Composition and shape increase quality with the technical progress, that is with the inventions with which man will have the possibility to produce art with greater details; but this I believe not to be all, in how much new techniques allow the man new creative researches, with a general increase of quality.
Maribo sculpture enters totally in this argument, and this can be understood looking at the sculptures of the cultural phases preceding the evolued Acheulean.

The two heads of Maribo sculpture have two different styles, that correspond evidently to two different traditions. One is more realistic (Fig.4 side A) with beard and nose, the other is more idealized (Fig.5 side B). I think that the majority of readers will have difficulty in perceiving these differences, however it is necessary to make an effort, because in these researches are so few the elements to analyze that everything must be taken into account. However, every component of today's art, provided it is not superfluous decoration, has its roots in the Lower Paleolithic, so if a component is missing it can certainly be found, even if it apparently does not seem to exist.
In the interpretation of the Paleolithic art it is necessary to hold in account the style, as it is held in account for the art of every time, without discriminations.
For example, the painting of the Upper Paleolithic in Europe, Africa and Australia has in common composition and form (although there are differences), while the style is completely different from continent to continent. And in Europe, whose art I know well, the style is different from area to area, and is different in time even in the same area.
The style is the language of the art, since is the way of the time to make art. This is verifiable: among prehistory, protohistory, historical ages and ethnography there are hundreds of human heads (carved or painted) produced by hundreds of different populations, in which the style is always different: very realistic, deformed for lengthening, with abolition or attenuation of particulars of the face, etc.
For artistic style of a people is always meant the dominant style, because next to a dominant style can survive in traditional and minoritarian form other styles, destined to extinction, or to integrate to the dominant style by introducing transformations.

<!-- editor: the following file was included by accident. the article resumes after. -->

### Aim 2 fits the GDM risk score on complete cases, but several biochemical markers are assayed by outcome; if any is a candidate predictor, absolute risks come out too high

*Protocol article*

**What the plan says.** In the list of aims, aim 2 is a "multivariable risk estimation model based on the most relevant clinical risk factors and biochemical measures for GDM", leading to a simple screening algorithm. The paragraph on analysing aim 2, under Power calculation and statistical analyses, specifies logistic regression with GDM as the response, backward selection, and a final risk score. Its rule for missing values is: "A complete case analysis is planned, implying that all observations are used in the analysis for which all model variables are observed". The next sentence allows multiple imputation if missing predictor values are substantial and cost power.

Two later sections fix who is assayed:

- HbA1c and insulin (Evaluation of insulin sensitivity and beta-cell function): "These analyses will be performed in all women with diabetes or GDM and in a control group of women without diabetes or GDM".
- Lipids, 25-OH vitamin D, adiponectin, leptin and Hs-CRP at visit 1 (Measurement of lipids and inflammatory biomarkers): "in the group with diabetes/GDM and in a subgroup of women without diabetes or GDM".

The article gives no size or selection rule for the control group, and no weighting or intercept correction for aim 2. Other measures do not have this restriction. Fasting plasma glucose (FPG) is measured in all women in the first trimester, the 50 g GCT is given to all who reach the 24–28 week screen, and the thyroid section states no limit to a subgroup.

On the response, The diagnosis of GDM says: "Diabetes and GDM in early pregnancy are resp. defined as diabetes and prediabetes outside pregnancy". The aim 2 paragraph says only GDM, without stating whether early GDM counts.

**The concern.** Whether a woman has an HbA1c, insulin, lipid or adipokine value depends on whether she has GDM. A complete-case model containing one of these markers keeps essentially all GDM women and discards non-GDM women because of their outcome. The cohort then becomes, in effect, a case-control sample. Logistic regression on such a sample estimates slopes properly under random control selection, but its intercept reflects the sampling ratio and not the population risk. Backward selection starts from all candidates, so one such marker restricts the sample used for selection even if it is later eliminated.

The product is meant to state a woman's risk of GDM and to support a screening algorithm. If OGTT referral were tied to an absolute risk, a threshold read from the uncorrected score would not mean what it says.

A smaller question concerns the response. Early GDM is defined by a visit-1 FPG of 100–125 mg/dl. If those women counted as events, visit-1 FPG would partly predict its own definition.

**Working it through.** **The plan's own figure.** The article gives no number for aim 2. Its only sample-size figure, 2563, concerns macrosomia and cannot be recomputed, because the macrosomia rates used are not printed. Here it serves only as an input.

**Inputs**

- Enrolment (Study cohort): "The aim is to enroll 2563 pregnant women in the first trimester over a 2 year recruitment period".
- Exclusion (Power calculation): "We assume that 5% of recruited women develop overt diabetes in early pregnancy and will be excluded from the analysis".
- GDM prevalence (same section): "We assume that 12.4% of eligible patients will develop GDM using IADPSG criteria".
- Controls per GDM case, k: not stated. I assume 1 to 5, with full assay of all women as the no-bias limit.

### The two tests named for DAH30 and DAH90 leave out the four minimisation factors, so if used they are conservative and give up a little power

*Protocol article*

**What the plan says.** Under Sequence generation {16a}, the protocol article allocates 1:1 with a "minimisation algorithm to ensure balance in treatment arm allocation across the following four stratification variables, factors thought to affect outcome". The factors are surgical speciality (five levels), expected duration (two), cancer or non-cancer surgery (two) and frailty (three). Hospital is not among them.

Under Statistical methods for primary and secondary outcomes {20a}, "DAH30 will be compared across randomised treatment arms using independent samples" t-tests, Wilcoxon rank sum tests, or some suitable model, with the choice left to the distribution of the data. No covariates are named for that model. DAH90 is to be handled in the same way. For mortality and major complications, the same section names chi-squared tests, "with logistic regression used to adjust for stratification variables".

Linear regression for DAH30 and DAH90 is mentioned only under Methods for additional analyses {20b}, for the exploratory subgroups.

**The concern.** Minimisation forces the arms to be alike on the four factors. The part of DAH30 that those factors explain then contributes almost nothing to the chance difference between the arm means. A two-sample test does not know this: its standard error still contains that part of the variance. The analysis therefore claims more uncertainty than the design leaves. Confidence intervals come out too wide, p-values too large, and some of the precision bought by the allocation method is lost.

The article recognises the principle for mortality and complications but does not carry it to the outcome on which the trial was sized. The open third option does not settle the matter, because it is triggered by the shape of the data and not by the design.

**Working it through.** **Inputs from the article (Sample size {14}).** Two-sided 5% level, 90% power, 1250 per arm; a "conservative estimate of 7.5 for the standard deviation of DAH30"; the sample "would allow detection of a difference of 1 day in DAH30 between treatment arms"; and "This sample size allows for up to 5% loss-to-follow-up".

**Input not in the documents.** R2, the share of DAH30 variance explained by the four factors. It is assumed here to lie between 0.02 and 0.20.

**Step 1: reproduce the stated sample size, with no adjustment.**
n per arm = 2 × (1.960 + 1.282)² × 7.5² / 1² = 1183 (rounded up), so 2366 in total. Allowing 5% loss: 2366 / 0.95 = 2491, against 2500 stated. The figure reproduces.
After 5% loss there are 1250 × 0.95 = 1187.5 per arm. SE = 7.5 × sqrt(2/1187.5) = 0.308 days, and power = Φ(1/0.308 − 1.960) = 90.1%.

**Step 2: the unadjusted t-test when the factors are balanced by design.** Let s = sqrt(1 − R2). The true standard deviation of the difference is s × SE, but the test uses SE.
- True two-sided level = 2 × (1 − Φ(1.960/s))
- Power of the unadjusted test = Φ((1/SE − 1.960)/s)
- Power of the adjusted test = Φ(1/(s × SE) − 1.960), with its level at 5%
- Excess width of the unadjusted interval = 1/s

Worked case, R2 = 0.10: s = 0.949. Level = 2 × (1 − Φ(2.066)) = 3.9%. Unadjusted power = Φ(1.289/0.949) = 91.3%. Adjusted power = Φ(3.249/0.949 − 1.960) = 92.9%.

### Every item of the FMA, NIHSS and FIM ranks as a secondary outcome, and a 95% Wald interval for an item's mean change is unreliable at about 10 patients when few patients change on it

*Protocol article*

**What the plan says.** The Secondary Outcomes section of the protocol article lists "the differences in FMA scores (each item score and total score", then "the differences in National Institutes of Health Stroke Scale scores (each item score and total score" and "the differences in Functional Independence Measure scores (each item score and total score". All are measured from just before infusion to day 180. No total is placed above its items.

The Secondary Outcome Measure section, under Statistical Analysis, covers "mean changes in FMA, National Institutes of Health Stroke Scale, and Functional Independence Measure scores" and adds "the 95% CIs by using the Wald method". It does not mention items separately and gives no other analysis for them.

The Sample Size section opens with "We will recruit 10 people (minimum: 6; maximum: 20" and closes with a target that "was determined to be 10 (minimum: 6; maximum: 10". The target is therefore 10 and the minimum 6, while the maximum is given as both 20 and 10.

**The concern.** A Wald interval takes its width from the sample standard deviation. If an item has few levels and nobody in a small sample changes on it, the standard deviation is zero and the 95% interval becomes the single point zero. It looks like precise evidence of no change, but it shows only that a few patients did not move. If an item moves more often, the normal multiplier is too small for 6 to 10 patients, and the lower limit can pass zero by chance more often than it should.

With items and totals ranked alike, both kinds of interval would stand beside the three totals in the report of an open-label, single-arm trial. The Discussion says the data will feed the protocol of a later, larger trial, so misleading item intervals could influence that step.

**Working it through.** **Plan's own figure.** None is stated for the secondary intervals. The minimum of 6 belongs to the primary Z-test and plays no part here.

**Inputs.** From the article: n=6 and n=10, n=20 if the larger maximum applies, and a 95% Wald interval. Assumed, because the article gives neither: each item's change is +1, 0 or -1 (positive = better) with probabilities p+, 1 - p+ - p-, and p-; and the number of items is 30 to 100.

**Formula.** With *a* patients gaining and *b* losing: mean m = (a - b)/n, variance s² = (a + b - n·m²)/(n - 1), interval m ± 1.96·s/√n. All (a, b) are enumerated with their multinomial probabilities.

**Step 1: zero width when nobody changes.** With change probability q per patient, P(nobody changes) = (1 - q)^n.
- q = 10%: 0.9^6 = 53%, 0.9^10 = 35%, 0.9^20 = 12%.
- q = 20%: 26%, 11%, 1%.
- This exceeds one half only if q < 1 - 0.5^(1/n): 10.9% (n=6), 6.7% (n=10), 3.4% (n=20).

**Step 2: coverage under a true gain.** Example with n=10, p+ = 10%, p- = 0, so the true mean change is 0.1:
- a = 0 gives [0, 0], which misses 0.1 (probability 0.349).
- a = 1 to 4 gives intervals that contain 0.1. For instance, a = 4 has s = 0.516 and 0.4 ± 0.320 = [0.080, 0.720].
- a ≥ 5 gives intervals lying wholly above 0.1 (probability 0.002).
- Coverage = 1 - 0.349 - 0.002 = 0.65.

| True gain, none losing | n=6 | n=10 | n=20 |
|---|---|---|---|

In the style of the art there is no "quality" , and neither can comparisons be made between one civilization and another. Today's observer may or may not like an ancient style, but the quality of the style should not be discussed. Since style is the language of art, it would be like bringing the spoken language into question, that is, claiming that English is better than German, or Japanese is better than French.
It is necessary to ponder about the two styles of Maribo 's sculpture.
It is necessary to ponder about the two styles of Maribo's sculpture.

The sculpture of the evolued Acheulean follows a tradition deriving from the previous phases and continuing in the successive phases, and the same thing can be said also about the tools; but these are two human activities that have two different traditions at the same time.
The production of lithic tools has always been much numerous, in how much, given the usury, the consumption was high, and this is testified from the enormous amount of finds of tools, in comparison to the Paleolithic sculptures that were found.
It is highly probable that the man who made tools, within the same clan, produced at the necessity also sculptures, and this is not in contrast with the consideration of two different activities, as they will fully develop in two different activities in post - Paleolithic ages.
Stone working to make tools is a specialization, and sculpture making is a greater specialization..